How a Clemmons mom finds strength amid a battle with ovarian cancer
Published 12:00 am Thursday, September 24, 2020
Reducing the stigma around gynecological cancers
By Gina DiPietro
One of Katie Warren’s most cherished blessings are her adopted kids, nearly 4-year-old Wilson and 14-month-old Parker.
But getting to this point has also been one of her biggest challenges.
Cancer prevented her from having children herself. And, it stood as a potential devastating barrier to her and husband, Wil, being able to adopt them. It was her resilience, in combination with the care from her medical team, that allowed her to move ahead to find the best life possible.
Her story also highlights the need to eliminate the stigma around gynecological cancers. Nearly 100,000 women are diagnosed with gynecological cancer each year, with an annual 30,000 deaths.
‘Something was wrong’
Warren’s battle with gynecological cancer began in 2012, when she was just 25 and experienced sharp pain in her lower abdomen. A trip to the emergency room and a CT scan revealed a mass on Warren’s ovary.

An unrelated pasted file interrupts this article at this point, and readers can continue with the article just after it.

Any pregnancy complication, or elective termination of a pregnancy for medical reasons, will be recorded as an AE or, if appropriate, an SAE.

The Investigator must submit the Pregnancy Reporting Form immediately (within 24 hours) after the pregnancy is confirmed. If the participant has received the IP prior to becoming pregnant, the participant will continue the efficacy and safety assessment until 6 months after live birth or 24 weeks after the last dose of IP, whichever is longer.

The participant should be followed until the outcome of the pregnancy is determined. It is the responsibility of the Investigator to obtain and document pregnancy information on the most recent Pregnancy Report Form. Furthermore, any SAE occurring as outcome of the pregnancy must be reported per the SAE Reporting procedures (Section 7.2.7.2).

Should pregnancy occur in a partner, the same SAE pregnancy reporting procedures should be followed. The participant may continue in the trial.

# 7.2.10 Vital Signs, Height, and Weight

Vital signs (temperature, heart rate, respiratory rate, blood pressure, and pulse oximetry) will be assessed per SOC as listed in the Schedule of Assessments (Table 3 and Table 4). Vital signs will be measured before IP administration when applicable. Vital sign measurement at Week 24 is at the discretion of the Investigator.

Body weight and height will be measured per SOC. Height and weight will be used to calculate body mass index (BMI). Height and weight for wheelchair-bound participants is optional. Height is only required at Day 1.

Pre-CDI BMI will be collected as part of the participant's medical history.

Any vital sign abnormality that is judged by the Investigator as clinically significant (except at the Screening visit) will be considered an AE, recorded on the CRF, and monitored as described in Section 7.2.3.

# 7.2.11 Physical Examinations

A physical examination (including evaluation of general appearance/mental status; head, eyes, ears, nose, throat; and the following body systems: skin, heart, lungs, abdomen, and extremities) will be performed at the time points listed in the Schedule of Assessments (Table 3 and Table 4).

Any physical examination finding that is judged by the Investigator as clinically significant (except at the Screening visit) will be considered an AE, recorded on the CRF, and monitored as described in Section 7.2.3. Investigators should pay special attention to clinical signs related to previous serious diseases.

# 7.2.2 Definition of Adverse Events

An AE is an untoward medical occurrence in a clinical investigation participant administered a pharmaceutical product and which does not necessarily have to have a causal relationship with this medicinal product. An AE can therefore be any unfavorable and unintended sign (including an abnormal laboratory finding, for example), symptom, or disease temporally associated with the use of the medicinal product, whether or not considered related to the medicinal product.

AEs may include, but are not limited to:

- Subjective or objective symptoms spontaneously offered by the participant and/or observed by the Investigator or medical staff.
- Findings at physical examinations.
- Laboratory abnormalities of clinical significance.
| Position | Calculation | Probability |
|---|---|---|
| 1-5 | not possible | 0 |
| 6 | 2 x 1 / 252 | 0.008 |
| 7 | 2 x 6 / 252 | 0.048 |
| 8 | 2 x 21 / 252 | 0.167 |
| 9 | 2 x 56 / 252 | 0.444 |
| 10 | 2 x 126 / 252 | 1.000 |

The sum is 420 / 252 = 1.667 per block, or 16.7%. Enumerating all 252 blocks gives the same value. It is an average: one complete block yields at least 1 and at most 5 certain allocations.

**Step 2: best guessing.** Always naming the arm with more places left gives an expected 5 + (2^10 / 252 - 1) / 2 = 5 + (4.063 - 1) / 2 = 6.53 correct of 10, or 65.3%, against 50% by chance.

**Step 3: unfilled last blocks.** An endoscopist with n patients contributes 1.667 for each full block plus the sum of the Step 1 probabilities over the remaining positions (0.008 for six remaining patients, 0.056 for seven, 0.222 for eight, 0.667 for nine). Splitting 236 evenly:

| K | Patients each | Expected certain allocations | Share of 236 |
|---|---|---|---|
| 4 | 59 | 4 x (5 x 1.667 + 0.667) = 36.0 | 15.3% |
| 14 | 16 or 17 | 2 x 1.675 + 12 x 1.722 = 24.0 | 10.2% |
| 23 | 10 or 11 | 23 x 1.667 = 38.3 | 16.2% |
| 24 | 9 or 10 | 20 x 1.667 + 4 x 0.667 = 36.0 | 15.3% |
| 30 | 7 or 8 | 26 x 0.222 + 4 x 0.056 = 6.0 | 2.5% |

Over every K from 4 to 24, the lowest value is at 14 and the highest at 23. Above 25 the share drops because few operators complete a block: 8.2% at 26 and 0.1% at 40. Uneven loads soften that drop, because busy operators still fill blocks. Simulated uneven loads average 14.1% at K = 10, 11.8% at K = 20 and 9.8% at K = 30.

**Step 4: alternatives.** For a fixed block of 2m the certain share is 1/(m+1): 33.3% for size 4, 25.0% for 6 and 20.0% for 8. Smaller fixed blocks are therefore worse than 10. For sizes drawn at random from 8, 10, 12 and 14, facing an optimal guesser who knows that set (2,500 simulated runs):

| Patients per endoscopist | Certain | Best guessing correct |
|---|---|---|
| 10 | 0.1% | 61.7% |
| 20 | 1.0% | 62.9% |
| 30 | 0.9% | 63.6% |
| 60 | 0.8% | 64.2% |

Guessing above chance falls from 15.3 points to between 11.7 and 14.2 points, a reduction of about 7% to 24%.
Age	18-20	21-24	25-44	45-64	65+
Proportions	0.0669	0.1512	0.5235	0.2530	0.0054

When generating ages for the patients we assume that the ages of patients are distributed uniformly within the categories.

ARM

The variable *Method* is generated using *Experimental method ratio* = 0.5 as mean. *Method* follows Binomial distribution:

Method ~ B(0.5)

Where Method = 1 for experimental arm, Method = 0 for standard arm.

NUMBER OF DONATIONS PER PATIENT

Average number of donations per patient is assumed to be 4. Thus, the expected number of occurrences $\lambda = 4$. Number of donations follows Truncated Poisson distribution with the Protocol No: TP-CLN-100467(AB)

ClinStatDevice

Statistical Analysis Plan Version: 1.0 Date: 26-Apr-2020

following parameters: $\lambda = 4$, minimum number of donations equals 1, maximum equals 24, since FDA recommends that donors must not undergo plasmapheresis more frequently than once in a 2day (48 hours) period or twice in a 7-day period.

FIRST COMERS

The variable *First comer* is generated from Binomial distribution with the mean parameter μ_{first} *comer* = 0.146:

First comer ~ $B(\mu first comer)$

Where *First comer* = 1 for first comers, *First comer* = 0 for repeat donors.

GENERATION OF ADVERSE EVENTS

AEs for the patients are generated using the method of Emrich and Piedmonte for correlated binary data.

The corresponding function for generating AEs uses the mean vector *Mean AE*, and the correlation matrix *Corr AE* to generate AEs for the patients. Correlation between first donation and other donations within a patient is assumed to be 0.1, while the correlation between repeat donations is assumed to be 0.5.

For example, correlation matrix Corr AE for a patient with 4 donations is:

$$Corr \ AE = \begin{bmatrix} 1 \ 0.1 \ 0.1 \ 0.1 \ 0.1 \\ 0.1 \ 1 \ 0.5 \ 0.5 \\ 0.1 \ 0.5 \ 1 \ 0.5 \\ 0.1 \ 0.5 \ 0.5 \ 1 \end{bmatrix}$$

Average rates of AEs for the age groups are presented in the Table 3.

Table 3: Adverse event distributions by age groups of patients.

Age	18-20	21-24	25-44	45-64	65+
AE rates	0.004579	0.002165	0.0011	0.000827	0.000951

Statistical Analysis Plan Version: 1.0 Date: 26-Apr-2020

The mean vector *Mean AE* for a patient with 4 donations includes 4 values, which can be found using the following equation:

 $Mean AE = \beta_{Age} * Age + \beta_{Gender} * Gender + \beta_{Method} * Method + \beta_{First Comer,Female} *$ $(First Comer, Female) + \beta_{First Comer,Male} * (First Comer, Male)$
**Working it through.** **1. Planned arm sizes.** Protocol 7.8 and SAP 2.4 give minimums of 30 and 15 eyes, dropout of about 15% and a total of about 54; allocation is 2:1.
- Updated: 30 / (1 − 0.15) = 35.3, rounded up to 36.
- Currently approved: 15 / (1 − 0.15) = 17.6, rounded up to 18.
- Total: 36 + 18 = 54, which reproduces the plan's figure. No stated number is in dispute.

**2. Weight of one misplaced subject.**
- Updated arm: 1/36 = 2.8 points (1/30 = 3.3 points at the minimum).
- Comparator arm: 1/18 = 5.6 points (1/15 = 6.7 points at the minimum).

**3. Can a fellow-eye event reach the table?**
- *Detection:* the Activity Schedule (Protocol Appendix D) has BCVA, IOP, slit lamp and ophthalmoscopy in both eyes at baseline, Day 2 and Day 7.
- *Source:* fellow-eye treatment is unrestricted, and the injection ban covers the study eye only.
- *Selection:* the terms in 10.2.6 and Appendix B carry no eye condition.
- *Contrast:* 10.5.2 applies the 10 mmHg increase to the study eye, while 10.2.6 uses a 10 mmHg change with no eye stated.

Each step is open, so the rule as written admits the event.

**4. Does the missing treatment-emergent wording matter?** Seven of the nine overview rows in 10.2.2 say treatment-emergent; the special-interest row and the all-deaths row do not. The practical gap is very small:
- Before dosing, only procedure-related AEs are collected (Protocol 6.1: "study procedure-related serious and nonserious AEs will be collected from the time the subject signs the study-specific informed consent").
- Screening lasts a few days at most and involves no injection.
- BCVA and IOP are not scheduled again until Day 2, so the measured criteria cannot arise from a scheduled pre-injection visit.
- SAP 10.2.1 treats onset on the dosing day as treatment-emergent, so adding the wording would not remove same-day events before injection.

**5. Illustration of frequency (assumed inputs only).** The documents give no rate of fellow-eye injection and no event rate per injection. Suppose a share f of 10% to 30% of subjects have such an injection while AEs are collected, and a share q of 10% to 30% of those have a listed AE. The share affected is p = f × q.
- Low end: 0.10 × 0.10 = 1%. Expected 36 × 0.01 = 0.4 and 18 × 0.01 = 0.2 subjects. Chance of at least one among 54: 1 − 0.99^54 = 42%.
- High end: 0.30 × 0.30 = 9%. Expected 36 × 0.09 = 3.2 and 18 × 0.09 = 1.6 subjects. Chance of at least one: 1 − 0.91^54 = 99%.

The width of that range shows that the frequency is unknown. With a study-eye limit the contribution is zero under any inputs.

Her OB-GYN immediately referred her to Dr. Elizabeth Skinner, an oncologist who specializes in gynecological cancers, at Novant Health Cancer Institute — Winston-Salem. Skinner, along with Dr. Samuel Patrick Stuart Jr., a general surgeon at Novant Health, performed a complete hysterectomy, a bowel resection and removal of Warren’s appendix.
The diagnosis came post-surgery: Warren had stage three serous epithelial ovarian carcinoma. The surgery was followed by chemotherapy, which kicked her cancer into remission, only for it to return in 2014. Another surgery and additional rounds of chemotherapy were able to get the cancer under control by early 2015.
While the treatment plan was managing the disease, it had also eliminated Warren’s ability to carry her own children.
“It was frustrating because I always wanted to be a mom,” Warren said. “I felt like it was my fault that we couldn’t have kids. It was like a black cloud.”
And there was more: Katie’s history of cancer prevented many agencies from approving an adoption at all. But the Warrens say the adversity only strengthened their faith.